When the war began, he took his family to live with relatives outside of Baghdad. After several days, he returned to check on the family home. A missile had hit a house nearby, and two brothers were missing. Sattar went to the Saddam Hospital in the impoverished and dangerous Al Thawra neighborhood to look for them. "I found it terrible," he said. "Many, many people were asking for help. One family with five injured people had gone from place to place, seeking help, and by the time they came to this hospital, five of the family members were dead. I was coming to ask about two, but I thought, here there are so many, all needing help, so I asked a doctor if he could use me."

Sattar joined thirteen volunteers who assisted three physicians as they tended hundreds of patients. "At first, I just helped to bring the medicines and move patients. You know, always before, I could not even look when people suffer blood and wounds. But I began to learn how to insert IV injections. I could clean wounds and wrap bandages." He worked at the hospital for twelve days. "There is one doctor, his name is Thamer," said Sattar, with a measure of awe, "and he stayed in the operating room for two days and nights, without a break, performing 75 emergency operations. We heard gunfire outside, but fortunately several sheiks and imams were able to protect the hospital."

"If you go to that hospital you can see many pictures in one moment," he continued. "Some people trying to kill, some people trying to steal, some people trying to help by cleaning the hospital, making food, and delivering patients, some sheiks and imams giving advice."

Some western press came to the hospital and talked with Sattar. An interviewer pressed the idea that Iraqis should be grateful for liberation. Sattar attempted to explain how much suffering he'd seen, but the reporter insisted on a positive spin. Sattar said, "Leave now."

His eyes welled up with tears when describing what he saw on the roads while driving in Baghdad. "I saw myself many tanks protecting the Ministry of Oil. They need the maps, the information. But they do nothing to help the people, the hospitals, the food storage. American companies are already trying to repair the oil refineries so that they can produce 2 million to 6 million barrels per day; this will bring the price of oil down. They can control the price of oil to serve American interests."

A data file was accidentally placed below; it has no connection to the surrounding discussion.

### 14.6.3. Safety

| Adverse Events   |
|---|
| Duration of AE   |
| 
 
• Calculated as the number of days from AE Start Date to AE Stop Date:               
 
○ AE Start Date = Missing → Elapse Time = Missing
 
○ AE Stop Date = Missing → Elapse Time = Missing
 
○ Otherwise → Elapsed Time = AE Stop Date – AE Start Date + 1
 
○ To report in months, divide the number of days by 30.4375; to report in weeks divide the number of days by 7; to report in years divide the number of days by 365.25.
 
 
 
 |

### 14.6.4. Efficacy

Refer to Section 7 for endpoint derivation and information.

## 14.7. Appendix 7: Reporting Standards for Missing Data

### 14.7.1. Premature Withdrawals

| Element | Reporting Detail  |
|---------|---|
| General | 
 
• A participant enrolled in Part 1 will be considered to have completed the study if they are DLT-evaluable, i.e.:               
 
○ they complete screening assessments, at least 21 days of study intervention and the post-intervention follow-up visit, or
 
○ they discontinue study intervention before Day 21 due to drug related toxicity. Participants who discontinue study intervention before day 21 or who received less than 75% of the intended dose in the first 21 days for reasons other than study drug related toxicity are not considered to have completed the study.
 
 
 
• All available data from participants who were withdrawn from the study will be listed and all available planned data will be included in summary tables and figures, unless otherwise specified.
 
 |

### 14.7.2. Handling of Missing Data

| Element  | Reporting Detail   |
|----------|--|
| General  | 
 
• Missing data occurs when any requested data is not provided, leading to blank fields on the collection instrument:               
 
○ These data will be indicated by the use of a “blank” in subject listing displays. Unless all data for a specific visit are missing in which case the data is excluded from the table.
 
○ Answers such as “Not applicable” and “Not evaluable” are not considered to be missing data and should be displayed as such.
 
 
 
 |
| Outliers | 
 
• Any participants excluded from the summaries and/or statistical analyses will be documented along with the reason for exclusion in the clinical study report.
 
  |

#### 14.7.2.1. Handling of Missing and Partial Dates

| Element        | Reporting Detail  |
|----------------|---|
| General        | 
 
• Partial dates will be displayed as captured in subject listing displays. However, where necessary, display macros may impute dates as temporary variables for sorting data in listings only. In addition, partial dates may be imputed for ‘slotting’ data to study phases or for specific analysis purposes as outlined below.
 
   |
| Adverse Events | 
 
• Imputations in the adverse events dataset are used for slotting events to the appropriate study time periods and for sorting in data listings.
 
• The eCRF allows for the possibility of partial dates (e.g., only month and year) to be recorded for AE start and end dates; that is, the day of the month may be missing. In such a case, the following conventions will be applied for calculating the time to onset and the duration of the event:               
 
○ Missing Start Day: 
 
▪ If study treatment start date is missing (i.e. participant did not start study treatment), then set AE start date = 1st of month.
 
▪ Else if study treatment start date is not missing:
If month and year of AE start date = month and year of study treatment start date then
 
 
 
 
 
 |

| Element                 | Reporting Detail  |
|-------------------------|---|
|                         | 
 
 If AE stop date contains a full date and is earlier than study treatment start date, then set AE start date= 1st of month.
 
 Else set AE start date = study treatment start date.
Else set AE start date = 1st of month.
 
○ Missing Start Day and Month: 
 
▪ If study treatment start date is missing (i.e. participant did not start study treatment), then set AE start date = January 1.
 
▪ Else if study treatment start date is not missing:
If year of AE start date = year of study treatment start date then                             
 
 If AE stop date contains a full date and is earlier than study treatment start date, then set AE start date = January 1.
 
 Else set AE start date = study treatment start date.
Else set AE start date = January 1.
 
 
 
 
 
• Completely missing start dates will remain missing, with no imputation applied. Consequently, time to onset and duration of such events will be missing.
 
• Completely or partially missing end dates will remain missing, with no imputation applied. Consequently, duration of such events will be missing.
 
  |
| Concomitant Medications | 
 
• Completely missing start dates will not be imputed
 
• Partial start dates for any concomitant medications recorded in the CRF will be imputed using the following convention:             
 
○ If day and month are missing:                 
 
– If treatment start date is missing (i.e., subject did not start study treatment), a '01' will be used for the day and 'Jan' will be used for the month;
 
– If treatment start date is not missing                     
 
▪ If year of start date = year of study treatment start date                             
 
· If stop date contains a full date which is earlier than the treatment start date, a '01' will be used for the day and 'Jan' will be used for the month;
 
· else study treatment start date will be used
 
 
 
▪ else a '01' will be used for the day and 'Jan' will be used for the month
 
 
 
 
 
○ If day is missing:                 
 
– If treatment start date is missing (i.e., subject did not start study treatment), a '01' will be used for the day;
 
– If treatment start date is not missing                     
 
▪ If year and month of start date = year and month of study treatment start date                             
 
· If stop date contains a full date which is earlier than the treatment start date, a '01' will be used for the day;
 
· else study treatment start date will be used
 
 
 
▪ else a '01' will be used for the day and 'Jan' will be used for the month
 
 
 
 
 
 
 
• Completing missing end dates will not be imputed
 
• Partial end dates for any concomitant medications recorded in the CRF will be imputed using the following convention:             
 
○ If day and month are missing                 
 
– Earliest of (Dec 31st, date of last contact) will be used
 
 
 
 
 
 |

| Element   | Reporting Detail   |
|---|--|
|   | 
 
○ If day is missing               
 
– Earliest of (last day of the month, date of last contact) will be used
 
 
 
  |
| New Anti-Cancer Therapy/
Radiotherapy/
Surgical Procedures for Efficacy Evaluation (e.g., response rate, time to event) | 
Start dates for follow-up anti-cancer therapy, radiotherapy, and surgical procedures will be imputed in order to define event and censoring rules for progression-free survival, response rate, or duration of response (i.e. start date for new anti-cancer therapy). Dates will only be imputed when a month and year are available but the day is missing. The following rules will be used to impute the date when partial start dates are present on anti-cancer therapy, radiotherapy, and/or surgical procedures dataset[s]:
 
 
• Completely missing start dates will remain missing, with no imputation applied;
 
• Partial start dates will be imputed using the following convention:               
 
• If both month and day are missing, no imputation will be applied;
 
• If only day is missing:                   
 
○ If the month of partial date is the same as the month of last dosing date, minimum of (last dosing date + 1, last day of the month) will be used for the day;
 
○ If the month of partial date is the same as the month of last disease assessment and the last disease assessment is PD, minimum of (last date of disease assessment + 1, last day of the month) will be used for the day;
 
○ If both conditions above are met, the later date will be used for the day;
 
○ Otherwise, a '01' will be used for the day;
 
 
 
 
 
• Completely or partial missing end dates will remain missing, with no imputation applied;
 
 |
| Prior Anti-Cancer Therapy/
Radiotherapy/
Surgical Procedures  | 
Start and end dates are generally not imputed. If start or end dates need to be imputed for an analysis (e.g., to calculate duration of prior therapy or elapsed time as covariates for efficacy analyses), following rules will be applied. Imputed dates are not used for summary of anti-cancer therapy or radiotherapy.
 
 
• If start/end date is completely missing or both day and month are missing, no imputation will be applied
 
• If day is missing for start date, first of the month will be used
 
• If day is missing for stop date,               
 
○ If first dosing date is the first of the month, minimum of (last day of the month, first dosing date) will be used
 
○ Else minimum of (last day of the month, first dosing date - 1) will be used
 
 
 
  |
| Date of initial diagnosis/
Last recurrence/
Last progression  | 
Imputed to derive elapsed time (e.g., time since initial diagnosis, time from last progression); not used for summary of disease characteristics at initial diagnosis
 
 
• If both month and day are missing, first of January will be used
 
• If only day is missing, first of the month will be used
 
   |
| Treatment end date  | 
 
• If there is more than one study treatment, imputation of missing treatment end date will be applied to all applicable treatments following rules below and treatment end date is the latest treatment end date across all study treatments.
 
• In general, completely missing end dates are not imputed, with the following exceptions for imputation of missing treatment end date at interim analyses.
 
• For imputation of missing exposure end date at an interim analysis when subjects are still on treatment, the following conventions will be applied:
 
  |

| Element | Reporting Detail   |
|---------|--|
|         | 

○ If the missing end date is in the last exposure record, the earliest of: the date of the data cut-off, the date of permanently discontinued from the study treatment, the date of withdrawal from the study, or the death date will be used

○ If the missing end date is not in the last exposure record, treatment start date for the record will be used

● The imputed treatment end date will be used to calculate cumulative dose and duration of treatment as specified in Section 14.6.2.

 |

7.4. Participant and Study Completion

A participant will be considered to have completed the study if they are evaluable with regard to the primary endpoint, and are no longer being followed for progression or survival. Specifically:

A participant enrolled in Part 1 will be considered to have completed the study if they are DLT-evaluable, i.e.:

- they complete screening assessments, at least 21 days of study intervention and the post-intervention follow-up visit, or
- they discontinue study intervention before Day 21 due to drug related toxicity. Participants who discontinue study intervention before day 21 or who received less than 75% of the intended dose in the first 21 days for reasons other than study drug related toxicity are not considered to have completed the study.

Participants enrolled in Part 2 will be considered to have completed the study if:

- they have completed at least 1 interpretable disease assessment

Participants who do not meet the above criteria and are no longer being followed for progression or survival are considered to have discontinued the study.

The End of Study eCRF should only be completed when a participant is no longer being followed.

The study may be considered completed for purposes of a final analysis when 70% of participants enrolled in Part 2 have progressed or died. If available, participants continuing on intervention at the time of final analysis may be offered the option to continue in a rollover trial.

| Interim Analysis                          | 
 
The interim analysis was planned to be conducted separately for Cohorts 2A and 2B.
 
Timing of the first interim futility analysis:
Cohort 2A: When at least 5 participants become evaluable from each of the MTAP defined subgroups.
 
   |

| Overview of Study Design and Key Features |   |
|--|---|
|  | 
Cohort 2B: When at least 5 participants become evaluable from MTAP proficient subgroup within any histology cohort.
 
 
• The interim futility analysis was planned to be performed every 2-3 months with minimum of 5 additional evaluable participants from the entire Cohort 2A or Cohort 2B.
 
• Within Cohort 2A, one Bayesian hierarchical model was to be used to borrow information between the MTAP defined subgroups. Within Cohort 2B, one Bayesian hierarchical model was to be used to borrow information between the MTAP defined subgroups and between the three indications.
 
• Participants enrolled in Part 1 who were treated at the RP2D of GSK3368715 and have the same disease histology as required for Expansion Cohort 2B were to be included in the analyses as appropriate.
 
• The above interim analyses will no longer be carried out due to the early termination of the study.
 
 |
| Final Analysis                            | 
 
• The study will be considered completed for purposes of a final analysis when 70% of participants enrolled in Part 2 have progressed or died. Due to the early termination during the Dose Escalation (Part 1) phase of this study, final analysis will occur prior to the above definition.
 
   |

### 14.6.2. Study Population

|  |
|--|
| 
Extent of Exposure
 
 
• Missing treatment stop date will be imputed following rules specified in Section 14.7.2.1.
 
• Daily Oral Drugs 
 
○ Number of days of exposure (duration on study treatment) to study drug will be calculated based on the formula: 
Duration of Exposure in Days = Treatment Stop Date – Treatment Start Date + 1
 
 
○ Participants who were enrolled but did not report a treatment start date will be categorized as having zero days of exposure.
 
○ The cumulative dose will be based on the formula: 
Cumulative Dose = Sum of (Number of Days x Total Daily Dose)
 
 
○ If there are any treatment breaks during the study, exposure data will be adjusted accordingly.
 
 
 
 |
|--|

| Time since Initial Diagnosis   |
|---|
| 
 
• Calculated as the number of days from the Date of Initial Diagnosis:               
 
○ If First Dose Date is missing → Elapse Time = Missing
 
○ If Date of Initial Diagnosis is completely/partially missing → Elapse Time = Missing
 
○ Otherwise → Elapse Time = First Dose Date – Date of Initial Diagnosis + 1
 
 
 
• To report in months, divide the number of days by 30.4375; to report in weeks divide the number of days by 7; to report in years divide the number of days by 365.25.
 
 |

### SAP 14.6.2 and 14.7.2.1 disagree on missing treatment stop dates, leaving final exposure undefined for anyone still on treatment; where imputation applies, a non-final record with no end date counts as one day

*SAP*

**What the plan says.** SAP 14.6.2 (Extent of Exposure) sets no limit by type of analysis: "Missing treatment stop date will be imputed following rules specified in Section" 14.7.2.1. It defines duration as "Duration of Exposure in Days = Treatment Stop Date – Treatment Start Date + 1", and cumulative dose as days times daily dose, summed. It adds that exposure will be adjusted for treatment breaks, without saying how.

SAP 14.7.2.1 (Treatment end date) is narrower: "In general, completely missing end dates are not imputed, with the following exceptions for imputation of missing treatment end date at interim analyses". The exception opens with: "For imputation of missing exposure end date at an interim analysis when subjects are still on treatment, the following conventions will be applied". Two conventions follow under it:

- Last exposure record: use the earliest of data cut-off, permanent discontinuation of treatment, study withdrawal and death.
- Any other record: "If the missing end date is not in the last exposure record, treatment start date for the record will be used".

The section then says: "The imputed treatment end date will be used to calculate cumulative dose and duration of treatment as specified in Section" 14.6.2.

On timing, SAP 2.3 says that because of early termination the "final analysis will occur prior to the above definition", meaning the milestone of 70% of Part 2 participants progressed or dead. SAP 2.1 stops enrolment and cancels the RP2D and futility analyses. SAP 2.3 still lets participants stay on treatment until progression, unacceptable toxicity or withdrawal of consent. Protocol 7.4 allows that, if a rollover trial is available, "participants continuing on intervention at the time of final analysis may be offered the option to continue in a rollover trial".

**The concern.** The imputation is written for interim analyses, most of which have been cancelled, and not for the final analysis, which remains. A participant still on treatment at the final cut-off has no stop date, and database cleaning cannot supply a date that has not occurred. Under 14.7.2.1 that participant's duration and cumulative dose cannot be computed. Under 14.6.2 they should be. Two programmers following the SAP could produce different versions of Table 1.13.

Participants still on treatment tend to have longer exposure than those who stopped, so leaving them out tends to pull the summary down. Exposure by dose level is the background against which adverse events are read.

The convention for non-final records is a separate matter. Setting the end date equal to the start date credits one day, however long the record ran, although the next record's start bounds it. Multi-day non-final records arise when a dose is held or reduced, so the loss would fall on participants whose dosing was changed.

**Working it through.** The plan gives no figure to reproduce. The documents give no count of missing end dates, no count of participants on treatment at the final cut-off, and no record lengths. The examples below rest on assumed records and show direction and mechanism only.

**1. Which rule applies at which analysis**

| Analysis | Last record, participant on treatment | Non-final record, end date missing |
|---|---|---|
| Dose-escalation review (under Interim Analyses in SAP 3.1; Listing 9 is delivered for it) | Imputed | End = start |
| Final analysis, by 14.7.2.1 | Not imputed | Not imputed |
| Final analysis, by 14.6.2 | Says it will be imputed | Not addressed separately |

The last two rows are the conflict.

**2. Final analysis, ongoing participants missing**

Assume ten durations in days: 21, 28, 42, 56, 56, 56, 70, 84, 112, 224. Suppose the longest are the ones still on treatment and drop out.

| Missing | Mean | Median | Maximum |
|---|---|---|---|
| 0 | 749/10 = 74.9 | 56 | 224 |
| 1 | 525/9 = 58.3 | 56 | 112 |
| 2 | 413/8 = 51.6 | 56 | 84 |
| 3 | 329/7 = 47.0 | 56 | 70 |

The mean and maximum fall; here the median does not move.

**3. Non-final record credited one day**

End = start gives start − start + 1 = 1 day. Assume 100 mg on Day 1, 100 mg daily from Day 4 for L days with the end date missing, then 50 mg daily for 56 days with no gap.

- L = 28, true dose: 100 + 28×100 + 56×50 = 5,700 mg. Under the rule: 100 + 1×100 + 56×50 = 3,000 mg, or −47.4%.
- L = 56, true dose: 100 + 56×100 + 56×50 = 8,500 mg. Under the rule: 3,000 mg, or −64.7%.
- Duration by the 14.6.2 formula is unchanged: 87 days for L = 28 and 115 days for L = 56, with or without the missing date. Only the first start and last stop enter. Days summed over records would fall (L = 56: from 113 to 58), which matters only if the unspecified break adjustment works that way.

He also encountered a US tank in front of a huge storage site, where one to two years worth of grain and rice were stored. He heard a US officer with a Kuwaiti accent order the tank to blast open the entrance and then tell people standing there, "Take what you need. Then you can burn it."

After 12 days, Sattar returned to his family to let them know he was all right and to bring his brother Ali back to Baghdad. At a checkpoint, a US soldier questioned him. "I was wearing blue jeans and, trying to be friendly, he touched my pant leg and said `These are good.' I told him `Yes, but these were made in China, not in America.'" The soldier, surprised that Sattar spoke English, asked him, "Are you glad that we're here?"

"I said, 'No,' - again, Sattar's eyes filled with tears--`I wish I could have killed before you could destroy us. You have destroyed our homes, and our `big home.' (Baghdad). Now you should go home.'"

His brother tried to restrain him. "Are you crazy?" asked Ali. "What are you saying?"

The soldier told Sattar, "I could shoot you now."

"Yes," said Sattar, "You can do it. Nobody can do anything to you. You are strong now, but wait three months. After that what will you tell the people? You can't manage the situation yourselves. You can't protect the civilians from themselves."

Like many Baghdadis, Sattar is mystified about what happened to the Republican Guard and the regime in Baghdad. "Umm Qasr is a small village. They could resist for 15 days. Can you imagine that all the power in Baghdad couldn't resist for two days?"